Q: So after you were given No. 80, you called Danny just to make sure it was OK with him?
JM: Well, no, I called him before. I called him before I got it. Yeah, I was just making sure because, like I said, I know what he did here. I don't think that you have to get a number retired and all that stuff to understand you need to have respect for what guys do in a place like this – especially, I think they call him "Danny Playoff," and I think he earned that nickname. I just wanted to make sure from him, 'Hey, is this cool?' He said it was.
Q: Did you want to try to swing a deal for No. 87?
JM: I think somebody's wearing that, so I was like, 'OK, whoever has it, I can probably fight him.' But then I heard he was big and I said, 'I won't worry about it. He can have it.'
Q: What's a typical day like for you in New England right now?
JM: A typical day - well, right now, my wife's not here right now. She actually plays pro soccer. She's not playing right now because of the baby, but she's going back to visit her team. So, I'm solo dolo for this week, but for the most part, just wake up 6, usually go in, see Ted [Harper], eat, guys go in. I'm just watching some game film from last season just so I can start kind of seeing some of the calls, seeing some of the formations, just learning a little bit. And then just go lift with the guys and then just meet Ted for all my meals. I mean, you can't beat free food, so I usually tell myself I stay for all the meals. It's a pretty good amount of hours I put into the day, so that's what I usually try to do.
Q: Since you are related to Jerry Rice, have you talked to him about what you're doing now or football in general?
JM: Yeah, I talked to Jerry more when I was coming out as far as like I'm like 20, 21. I was wet behind the ears, didn't really know anything, so I really wanted some advice coming into the league. But, I mean at this point, it's just like OK, I'm almost 26. You can't be a grown man calling a grown man every other day. So, if anything, it's just like, 'Hey, how are you doing?' here and there, but it's nothing more than that.
Q: Did your relationship with Jerry Rice play a factor into you choosing No. 80?
JM: When I was a kid, yeah. That was the first number I ever wore playing football was No. 80. I wore 80. I guess my brother was a traitor, but he was more St. Louis. His favorite player was Marshall Faulk, so not Jerry, but he wore [No.] 28. So, those were our numbers. Yeah, that's kind of why I wanted to go back to that.
Q: When you were coming out of Vanderbilt, did you have any contact with the Patriots leading up to the draft?
JM: Did I? I know I met one of the guys at the Senior Bowl, but there's so much stuff going on there. I mean, you meet with everybody and so I can't even really recall.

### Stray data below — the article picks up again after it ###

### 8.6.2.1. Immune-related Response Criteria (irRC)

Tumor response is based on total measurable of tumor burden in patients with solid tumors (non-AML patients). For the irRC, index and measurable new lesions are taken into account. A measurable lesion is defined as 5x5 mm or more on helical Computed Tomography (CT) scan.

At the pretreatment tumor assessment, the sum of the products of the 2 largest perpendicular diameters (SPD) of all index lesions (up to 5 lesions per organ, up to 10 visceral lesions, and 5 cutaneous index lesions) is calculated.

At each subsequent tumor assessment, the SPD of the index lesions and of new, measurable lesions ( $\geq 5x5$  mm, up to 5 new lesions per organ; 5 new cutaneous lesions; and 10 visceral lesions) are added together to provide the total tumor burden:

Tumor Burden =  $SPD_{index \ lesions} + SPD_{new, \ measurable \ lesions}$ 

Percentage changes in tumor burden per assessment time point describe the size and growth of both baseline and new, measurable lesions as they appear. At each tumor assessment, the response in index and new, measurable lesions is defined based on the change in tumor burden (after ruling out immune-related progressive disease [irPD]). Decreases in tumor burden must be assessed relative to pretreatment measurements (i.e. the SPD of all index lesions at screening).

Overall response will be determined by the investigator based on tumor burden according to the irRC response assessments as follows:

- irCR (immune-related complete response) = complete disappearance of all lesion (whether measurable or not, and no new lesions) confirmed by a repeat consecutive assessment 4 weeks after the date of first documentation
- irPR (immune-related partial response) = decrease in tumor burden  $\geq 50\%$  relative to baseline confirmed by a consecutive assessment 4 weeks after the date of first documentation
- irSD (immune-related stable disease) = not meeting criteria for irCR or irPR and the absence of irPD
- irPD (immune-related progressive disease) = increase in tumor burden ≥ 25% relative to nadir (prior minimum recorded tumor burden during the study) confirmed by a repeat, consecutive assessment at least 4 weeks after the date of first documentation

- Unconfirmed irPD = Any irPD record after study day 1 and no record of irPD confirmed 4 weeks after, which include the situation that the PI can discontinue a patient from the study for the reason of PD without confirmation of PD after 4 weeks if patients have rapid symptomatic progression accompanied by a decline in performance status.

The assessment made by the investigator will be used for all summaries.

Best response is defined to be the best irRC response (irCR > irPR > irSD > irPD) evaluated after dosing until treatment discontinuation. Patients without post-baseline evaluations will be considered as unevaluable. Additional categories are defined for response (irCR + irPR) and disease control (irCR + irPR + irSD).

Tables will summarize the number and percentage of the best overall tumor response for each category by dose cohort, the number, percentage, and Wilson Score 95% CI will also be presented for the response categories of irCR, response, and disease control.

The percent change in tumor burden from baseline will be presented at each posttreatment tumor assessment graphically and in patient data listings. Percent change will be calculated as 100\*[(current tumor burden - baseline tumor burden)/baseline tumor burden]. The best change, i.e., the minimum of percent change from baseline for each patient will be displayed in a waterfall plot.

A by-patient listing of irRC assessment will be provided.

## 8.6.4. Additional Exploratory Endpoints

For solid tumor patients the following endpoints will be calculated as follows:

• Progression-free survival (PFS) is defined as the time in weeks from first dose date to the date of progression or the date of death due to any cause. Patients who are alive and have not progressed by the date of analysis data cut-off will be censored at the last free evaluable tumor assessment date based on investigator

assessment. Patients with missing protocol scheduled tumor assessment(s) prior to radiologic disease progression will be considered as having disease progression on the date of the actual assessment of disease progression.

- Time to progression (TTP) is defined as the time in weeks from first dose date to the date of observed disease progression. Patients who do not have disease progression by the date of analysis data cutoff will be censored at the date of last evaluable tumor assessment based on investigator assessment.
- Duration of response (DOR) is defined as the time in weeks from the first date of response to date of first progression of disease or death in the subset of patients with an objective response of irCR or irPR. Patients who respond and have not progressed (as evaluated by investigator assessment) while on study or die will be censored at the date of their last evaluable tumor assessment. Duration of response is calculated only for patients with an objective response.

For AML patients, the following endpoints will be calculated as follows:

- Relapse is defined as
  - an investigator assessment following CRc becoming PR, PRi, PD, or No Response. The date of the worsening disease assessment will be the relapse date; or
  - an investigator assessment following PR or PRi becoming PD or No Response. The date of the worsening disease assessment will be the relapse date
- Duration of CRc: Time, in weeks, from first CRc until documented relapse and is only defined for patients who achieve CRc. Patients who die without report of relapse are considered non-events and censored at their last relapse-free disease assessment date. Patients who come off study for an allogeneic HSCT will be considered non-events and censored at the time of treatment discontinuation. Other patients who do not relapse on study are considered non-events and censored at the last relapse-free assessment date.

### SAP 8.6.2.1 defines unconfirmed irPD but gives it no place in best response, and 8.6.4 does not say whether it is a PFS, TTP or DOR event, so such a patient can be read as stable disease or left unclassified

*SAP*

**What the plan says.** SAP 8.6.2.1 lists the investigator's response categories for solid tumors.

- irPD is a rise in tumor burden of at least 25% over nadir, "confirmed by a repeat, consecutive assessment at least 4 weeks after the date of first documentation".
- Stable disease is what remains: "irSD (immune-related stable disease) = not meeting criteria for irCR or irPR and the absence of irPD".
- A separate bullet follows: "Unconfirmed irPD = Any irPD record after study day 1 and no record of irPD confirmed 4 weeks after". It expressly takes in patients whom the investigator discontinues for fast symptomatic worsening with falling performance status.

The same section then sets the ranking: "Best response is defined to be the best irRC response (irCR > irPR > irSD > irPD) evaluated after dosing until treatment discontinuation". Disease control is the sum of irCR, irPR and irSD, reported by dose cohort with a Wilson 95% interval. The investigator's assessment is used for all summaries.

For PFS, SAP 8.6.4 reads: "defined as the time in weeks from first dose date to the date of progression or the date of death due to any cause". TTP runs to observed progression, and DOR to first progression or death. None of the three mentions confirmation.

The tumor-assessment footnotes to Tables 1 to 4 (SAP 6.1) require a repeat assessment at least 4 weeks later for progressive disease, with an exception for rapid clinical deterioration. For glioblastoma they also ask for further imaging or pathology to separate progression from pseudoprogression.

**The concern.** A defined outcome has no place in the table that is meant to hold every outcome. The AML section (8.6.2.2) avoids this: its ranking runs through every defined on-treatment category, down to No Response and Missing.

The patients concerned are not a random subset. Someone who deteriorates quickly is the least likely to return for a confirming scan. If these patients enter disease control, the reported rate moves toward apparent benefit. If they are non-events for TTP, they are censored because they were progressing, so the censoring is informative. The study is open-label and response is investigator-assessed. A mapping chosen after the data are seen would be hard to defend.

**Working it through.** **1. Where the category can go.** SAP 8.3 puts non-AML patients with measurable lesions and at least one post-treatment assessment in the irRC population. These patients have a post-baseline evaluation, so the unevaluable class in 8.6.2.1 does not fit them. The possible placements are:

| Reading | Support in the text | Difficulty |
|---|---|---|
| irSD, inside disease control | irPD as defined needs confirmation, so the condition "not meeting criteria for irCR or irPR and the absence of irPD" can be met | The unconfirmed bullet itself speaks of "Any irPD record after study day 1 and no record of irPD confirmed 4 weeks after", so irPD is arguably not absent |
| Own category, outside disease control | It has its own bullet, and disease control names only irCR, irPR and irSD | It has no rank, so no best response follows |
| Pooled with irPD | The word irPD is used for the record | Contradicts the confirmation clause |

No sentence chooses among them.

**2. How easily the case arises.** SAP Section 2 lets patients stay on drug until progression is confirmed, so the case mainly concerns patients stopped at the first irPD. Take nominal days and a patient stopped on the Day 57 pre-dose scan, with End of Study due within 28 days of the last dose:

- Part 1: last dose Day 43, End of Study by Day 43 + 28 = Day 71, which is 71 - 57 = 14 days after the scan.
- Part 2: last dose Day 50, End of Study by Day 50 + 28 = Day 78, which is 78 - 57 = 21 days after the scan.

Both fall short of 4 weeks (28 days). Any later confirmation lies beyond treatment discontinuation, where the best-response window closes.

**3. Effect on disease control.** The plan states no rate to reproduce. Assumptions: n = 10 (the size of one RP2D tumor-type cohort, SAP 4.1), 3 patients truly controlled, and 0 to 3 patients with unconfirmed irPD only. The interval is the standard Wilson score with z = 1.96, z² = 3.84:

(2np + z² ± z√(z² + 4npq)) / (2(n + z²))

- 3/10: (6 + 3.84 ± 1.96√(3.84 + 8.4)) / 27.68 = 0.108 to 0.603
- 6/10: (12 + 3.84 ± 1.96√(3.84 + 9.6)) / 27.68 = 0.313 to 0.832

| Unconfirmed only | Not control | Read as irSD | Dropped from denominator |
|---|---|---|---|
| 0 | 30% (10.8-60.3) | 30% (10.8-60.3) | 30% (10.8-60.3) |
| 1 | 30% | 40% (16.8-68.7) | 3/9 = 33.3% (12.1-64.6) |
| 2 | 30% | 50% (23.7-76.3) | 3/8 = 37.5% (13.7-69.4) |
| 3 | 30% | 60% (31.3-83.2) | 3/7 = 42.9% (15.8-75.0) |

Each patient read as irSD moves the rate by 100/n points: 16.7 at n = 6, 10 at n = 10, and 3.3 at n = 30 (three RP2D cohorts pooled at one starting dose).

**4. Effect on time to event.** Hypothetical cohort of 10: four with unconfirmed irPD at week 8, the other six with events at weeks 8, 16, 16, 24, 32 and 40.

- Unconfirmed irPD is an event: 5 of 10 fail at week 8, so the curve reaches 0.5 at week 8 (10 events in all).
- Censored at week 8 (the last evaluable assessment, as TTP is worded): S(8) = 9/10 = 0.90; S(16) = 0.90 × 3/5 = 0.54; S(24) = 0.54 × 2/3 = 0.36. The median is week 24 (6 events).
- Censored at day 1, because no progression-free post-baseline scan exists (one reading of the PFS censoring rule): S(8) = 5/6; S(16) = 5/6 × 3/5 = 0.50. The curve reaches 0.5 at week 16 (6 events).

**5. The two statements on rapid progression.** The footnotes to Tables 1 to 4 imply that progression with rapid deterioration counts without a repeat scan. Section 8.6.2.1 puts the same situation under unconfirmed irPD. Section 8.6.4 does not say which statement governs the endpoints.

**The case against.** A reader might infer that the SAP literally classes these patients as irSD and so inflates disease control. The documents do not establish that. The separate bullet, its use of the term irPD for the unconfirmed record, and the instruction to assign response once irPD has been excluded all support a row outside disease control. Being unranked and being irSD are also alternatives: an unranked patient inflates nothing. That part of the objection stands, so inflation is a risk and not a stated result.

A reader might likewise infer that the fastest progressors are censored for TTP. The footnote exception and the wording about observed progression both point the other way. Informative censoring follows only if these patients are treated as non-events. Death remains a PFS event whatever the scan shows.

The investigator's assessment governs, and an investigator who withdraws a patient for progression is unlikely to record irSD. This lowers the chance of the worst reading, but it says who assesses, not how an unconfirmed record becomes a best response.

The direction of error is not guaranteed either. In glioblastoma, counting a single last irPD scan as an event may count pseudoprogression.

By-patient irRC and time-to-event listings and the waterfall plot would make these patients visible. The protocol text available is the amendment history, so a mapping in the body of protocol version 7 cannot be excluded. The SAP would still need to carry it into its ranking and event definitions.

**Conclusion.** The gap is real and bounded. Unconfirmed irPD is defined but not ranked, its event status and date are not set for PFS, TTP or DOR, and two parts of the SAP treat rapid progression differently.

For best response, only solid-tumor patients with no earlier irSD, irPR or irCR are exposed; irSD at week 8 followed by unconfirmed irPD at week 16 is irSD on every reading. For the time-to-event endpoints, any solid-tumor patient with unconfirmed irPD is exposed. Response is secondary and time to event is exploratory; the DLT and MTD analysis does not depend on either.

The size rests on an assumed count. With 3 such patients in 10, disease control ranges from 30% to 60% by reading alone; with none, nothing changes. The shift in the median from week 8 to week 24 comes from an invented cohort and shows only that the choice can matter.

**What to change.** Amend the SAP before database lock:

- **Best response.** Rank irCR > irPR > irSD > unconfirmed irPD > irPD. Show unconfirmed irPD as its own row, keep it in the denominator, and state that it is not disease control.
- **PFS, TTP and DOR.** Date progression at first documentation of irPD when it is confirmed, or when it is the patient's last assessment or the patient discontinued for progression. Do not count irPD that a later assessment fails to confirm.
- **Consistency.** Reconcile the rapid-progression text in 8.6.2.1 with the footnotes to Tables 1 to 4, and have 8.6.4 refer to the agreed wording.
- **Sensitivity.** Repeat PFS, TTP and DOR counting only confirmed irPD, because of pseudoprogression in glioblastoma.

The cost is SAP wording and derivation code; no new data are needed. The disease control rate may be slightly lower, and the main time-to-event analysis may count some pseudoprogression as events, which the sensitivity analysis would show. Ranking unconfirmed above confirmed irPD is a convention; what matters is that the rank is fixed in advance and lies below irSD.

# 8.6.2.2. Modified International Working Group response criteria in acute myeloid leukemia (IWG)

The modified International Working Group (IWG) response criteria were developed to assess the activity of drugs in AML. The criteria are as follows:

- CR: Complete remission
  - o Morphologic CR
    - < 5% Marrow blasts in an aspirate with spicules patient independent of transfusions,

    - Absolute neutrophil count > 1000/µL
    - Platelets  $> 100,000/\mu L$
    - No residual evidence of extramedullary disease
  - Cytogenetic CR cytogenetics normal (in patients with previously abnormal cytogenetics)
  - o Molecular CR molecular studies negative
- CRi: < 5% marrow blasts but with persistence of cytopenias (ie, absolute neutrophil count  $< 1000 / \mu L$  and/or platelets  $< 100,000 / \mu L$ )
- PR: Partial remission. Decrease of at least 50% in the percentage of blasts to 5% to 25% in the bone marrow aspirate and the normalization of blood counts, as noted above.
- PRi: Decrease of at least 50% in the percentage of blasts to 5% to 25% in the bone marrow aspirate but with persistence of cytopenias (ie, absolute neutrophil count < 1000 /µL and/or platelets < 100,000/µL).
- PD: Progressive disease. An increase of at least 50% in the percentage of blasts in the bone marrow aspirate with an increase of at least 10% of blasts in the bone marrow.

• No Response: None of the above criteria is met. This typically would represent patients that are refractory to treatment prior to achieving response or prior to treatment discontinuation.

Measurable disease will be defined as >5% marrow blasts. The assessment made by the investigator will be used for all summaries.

Q: Do you remember playing here at Gillette Stadium in college?
JM: Bro, I jumped over somebody. It was dirty. Dirty. I got him bad. Yeah, we were playing UMass. It was crazy because we almost got beat that game. Coach [James] Franklin, he was like big on if we didn't win, we couldn't go out and hang out that night. I mean, we were Vanderbilt, so we weren't going out a lot, you know what I mean? So it wasn't too good at first, and then we started winning in the latter part of James Franklin's career there. But I guess we played UMass early in the day. So, we had all these young freshmen that we were trusting to play, all these sophomores that we needed to come up big for us, and it was an early game. So we were like, 'Oh, we're going to win this game versus UMass, and we're going to be able to fly back. It's going to be like 3 o'clock,' – because y'all are Eastern time – 'and we're going to have a great time at Vanderbilt.' We almost lost. It was like halftime and it was tied up. I'm like, 'Guys, y'all are tripping.' So, we came out, I jumped over a dude, we won and it was great.
Q: But you can't underestimate UMass, right?
JM: I know, right? They're a good team. They had a tight end back then that was really good. They had Tajae Sharpe – a receiver. Yeah, I was running routes with him a couple weeks ago. He's a good kid, a good player.
Q: UMass is actually a great team.
JM: You went there! You said that with too much conviction. You like them. That's your team.
Q: You also had a touchdown in the 2015 game when you were with the Eagles, right?
JM: Yeah, that was a crazy one. We needed that one at the time, but like I said, that's the past, so it's all good.
Q: Did you catch that on Malcolm Butler?
JM: Man, dude, do you know how fast our offense was? I don't know who I caught it on. We were just like this [crosses hands] back in the day.